This posture can be very subtle. We can’t imagine many would claim that it’s what they desire, or are trying for. However, it is one of the most common and consistent relational patterns we have seen in ministry.

Do you ever find yourself seeking permission or approval from the majority culture for what you are doing, or needing them to tell you what to do, even if you don’t really need them to? Maybe you place your primary hope in decisions or statements made by your leaders. Or when they don’t get what they prefer or want, maybe you change your stance or approach to appease them. When they disagree with your ideas, maybe you are quick to give in.

If you find yourself identifying with aspects of this posture, consider what it might look like to stay engaged with, but not dependent on, your leaders. Consider how your ministry can lead authentically out of its culture, without needing permission or validation from the majority culture. How might your leadership and culture even shape the future and direction of your greater ministry context?


“What is a Minority? Beyond Statistics, to Power and Status…
In recent years, many reports have come out about the fast rate at which ethnic minority populations are growing in the United States. The Census Bureau estimates that within a generation, over 50% of the population will no longer be Caucasian. CNN and the New York Times state that by then, “minorities may be the U.S. majority.”

But it is crucial to understand that a numerical minority is not the same as a sociological minority. For years, women have comprised at least 50% of the United States’ total population, and yet have struggled for equality. Even if ethnic minorities outnumber Caucasians in this country, they may very well be sociological minorities in regards to their social status, power, and privilege. Both minorities and the majority culture must deepen their understanding beyond statistics, if they are to minister in ways that model true equality.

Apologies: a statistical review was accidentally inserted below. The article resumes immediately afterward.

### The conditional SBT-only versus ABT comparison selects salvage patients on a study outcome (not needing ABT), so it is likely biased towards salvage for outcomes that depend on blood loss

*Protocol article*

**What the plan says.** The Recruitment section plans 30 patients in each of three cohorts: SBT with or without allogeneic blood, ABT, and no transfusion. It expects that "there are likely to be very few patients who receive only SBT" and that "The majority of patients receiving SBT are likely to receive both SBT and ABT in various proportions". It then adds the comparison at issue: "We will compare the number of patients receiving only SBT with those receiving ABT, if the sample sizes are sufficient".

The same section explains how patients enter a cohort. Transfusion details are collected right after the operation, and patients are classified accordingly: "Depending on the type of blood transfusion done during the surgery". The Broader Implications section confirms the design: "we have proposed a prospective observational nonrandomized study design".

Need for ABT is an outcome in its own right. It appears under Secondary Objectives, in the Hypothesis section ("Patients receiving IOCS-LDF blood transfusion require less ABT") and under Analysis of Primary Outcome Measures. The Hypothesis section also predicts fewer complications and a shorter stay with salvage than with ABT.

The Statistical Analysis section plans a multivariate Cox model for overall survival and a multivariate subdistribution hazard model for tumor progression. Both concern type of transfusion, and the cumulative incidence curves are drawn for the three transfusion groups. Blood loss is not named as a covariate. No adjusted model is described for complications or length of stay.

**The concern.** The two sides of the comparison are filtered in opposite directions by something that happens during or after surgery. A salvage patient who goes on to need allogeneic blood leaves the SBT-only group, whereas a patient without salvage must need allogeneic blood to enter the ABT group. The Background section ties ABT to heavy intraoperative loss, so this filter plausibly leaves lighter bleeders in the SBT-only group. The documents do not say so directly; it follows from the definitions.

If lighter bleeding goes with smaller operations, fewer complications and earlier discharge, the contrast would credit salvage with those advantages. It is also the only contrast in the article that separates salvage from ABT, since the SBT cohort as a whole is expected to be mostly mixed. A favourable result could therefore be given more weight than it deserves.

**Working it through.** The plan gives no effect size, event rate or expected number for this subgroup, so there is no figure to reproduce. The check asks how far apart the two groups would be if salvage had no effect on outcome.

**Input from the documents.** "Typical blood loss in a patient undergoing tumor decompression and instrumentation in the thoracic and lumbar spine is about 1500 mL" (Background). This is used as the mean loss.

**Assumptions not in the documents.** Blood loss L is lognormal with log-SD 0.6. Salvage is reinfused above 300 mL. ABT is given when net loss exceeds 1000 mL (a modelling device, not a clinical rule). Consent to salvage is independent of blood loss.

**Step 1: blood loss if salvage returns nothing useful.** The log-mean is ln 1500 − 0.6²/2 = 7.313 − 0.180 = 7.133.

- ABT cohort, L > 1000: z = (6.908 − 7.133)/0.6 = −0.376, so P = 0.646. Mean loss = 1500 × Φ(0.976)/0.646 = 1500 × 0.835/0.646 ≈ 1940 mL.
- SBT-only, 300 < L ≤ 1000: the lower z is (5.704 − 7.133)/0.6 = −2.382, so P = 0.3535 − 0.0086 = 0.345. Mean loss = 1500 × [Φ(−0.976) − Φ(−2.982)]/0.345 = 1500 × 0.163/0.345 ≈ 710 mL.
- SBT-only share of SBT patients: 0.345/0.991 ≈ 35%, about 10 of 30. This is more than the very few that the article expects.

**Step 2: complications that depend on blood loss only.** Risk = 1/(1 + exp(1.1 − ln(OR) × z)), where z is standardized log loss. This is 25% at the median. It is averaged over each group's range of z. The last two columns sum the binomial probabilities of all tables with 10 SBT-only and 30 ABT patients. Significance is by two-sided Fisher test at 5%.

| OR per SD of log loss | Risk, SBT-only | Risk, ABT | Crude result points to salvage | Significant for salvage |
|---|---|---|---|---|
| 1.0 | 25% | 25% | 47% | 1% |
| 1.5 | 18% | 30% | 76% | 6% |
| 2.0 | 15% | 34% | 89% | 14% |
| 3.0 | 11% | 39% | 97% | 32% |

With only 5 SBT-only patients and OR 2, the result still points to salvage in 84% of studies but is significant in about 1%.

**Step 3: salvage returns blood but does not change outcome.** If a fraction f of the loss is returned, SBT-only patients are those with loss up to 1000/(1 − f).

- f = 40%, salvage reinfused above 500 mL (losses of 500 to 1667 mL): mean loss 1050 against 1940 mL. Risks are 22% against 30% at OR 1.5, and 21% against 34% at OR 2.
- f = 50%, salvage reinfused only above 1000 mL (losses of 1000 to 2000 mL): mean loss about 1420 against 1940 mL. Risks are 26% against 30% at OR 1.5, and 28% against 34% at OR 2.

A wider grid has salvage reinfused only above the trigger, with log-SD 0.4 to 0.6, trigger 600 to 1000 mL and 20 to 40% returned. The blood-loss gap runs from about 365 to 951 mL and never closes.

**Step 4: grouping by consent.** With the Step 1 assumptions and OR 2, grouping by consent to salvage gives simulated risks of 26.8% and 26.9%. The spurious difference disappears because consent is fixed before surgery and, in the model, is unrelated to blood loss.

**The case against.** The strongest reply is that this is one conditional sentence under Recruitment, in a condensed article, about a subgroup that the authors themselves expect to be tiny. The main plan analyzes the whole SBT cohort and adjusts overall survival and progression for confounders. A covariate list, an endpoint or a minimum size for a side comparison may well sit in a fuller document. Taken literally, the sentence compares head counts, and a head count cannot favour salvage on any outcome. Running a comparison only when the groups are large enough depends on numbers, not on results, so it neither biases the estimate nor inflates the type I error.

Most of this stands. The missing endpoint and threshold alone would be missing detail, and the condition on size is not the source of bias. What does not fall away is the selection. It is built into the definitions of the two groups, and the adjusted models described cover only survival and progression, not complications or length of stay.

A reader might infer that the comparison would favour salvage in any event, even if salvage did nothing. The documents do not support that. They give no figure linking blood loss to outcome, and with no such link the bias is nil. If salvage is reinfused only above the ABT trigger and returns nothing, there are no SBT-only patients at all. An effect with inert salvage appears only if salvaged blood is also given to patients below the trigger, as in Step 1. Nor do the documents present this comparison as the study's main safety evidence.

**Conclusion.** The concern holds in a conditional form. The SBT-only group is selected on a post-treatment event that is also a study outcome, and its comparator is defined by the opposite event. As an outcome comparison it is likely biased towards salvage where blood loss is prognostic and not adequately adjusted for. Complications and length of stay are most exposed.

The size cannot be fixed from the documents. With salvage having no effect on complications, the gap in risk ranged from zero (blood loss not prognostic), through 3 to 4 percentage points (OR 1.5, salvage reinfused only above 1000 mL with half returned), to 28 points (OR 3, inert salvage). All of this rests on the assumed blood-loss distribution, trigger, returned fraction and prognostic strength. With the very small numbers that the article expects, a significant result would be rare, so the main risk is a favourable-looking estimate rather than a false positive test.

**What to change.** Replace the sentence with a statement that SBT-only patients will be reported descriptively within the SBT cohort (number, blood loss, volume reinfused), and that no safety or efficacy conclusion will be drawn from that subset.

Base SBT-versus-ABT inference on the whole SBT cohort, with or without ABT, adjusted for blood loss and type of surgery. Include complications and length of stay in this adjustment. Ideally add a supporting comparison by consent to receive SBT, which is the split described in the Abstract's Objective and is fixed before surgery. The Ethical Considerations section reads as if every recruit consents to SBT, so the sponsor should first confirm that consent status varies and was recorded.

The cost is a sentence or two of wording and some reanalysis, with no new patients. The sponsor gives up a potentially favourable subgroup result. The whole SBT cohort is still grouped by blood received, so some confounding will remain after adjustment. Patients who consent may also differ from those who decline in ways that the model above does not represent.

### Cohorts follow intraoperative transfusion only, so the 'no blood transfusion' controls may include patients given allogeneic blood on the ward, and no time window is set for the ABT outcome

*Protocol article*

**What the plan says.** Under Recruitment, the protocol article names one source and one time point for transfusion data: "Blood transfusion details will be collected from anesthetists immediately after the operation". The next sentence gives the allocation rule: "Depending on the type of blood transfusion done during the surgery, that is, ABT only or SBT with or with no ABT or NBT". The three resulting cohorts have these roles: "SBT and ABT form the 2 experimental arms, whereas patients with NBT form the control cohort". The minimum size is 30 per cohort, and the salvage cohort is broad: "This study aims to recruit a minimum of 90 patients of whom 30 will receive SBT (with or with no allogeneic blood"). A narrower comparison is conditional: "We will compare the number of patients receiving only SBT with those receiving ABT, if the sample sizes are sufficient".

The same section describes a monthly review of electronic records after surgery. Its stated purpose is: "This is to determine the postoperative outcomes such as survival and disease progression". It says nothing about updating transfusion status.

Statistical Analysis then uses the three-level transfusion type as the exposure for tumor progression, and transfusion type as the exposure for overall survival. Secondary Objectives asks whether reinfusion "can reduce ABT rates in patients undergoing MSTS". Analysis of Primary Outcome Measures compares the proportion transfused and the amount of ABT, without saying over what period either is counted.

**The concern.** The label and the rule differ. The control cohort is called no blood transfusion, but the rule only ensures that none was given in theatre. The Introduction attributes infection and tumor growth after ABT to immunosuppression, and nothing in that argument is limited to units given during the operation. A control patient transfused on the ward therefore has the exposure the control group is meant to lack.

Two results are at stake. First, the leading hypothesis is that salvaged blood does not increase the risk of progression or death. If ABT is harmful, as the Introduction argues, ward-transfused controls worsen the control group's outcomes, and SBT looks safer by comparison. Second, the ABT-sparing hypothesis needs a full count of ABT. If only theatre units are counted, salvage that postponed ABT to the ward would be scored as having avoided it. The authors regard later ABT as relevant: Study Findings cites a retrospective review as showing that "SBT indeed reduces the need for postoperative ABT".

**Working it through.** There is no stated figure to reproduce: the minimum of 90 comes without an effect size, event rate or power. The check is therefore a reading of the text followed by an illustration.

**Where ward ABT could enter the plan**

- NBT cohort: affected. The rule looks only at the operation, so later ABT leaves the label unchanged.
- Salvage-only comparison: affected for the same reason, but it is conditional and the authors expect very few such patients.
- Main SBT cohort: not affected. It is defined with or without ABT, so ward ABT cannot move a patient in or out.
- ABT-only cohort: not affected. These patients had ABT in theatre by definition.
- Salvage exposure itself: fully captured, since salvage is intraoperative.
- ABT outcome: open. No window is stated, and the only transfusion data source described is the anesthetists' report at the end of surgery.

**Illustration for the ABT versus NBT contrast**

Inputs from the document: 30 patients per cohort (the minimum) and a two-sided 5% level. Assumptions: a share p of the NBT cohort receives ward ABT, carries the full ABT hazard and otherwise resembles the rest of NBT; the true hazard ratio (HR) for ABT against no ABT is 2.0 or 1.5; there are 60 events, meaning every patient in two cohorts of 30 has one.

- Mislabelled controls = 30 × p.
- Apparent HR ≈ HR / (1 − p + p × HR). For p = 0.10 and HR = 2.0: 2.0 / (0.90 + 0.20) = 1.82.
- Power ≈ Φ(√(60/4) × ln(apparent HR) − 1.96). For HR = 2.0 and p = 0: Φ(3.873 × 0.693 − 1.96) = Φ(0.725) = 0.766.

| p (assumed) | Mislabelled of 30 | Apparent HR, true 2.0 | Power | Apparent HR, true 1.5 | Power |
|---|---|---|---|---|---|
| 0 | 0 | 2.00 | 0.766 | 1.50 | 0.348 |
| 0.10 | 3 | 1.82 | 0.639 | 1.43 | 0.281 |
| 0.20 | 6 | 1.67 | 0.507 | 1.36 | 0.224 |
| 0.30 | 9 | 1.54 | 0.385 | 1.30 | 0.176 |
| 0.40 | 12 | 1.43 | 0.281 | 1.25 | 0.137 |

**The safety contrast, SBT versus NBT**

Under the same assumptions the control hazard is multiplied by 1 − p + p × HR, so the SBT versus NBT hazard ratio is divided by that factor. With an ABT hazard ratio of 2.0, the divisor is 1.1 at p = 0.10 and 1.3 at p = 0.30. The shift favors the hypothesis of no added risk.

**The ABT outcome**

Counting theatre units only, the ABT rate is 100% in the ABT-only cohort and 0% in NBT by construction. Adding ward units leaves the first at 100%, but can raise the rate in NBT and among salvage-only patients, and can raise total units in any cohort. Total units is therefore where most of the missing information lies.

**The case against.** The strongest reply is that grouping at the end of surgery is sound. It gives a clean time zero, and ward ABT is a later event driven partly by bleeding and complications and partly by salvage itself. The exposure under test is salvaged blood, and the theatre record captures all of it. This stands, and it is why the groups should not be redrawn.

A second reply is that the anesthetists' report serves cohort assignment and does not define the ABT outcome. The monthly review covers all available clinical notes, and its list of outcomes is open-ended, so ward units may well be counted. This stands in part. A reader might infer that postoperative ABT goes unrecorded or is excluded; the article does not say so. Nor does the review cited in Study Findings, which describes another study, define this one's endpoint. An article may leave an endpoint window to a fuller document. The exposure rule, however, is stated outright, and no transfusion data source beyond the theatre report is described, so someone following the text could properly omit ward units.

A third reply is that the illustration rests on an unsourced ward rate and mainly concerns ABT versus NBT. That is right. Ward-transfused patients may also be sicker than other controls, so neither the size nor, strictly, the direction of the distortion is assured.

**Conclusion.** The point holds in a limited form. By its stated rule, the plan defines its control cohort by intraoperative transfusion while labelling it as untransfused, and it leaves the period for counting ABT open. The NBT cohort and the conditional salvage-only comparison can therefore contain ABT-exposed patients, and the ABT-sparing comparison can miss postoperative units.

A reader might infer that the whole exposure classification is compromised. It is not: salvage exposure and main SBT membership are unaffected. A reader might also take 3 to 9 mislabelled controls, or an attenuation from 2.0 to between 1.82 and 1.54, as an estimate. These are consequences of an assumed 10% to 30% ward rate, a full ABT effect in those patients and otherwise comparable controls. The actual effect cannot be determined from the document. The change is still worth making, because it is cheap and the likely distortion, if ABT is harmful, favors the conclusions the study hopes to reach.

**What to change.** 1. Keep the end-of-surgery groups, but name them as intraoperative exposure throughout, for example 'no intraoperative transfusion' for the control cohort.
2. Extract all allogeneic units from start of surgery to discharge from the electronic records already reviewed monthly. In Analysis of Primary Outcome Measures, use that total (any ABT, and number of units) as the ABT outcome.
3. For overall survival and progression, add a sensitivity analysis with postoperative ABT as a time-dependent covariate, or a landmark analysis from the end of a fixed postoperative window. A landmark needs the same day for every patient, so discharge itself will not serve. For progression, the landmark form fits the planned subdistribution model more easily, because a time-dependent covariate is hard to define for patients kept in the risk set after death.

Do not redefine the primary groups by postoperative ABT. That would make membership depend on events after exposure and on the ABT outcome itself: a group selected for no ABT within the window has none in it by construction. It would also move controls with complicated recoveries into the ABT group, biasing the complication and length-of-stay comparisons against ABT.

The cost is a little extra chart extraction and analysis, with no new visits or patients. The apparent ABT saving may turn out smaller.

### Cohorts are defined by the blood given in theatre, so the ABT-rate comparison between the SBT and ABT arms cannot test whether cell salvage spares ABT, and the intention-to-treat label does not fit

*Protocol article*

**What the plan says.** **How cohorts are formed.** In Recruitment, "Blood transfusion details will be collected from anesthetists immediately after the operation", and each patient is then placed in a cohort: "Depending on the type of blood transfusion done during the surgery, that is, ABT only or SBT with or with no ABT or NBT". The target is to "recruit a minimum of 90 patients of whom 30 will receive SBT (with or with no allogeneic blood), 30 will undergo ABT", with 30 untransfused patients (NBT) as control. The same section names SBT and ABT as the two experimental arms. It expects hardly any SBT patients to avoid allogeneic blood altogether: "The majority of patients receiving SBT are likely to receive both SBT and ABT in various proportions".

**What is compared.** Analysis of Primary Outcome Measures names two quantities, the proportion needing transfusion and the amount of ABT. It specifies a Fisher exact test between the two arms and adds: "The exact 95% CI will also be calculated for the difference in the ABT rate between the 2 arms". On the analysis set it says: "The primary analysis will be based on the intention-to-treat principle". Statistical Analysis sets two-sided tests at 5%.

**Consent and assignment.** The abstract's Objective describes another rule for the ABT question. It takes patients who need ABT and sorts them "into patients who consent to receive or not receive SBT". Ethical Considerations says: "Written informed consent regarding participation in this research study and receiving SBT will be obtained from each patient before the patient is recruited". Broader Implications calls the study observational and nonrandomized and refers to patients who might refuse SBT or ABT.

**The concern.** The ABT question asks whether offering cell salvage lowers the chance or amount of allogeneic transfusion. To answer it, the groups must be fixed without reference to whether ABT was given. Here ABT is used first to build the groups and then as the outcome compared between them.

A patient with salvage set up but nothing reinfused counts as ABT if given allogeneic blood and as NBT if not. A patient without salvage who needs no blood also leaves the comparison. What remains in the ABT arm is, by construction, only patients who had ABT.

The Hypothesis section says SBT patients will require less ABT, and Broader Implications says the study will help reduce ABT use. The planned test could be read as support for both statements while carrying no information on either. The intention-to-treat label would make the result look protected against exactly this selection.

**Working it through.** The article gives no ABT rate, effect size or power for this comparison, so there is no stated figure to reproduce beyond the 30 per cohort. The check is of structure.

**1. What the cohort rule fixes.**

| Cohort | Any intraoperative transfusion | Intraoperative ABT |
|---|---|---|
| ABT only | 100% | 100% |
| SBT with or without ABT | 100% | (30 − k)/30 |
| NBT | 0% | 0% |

Growing up as a Latina in the United States was difficult for me. In high school, I remember sitting with some Caucasian friends, as they casually commented about “the lazy Mexicans who were sitting drinking water under the shade, instead of working on their roof.” I don’t think it even crossed their minds that their offhand comment might be offensive to me. The community and media often portrayed that Latinos were inferior or a threat to society, and I began to feel shame about who I was.

More recently, I asked a group of Destino student leaders what their community could look like if Christ radically changed them. Their responded, “Finally people would know that Latinos aren’t lazy or stupid, because God would be using us in big ways.” They weren’t letting stereotypes determine their worth or dignity, but had a vision for how God saw them.  – Destino Kristy


As a child, I distinctly remember when my father asked me to draw a picture of a girl. Without hesitation, I sketched the image of a Caucasian girl. There was no overt discrimination that caused this, but simply the internalization of what I understood to be the American cultural standard of beauty. Deep inside, I wished I could trade my Asian features for those of my Caucasian friends so that I could be accepted.

Now that I’m older, I still see ethnic minorities who unknowingly try to imitate the majority culture, whether in their hobbies, appearance (for instance, I see Asian American men who are ashamed of, and try to change their sometimes smaller body frames), communication styles, or approaches to leadership. It makes me wonder: how can we affirm the beauty in all of who we are, rather than changing ourselves to please others?  – Jennifer Pei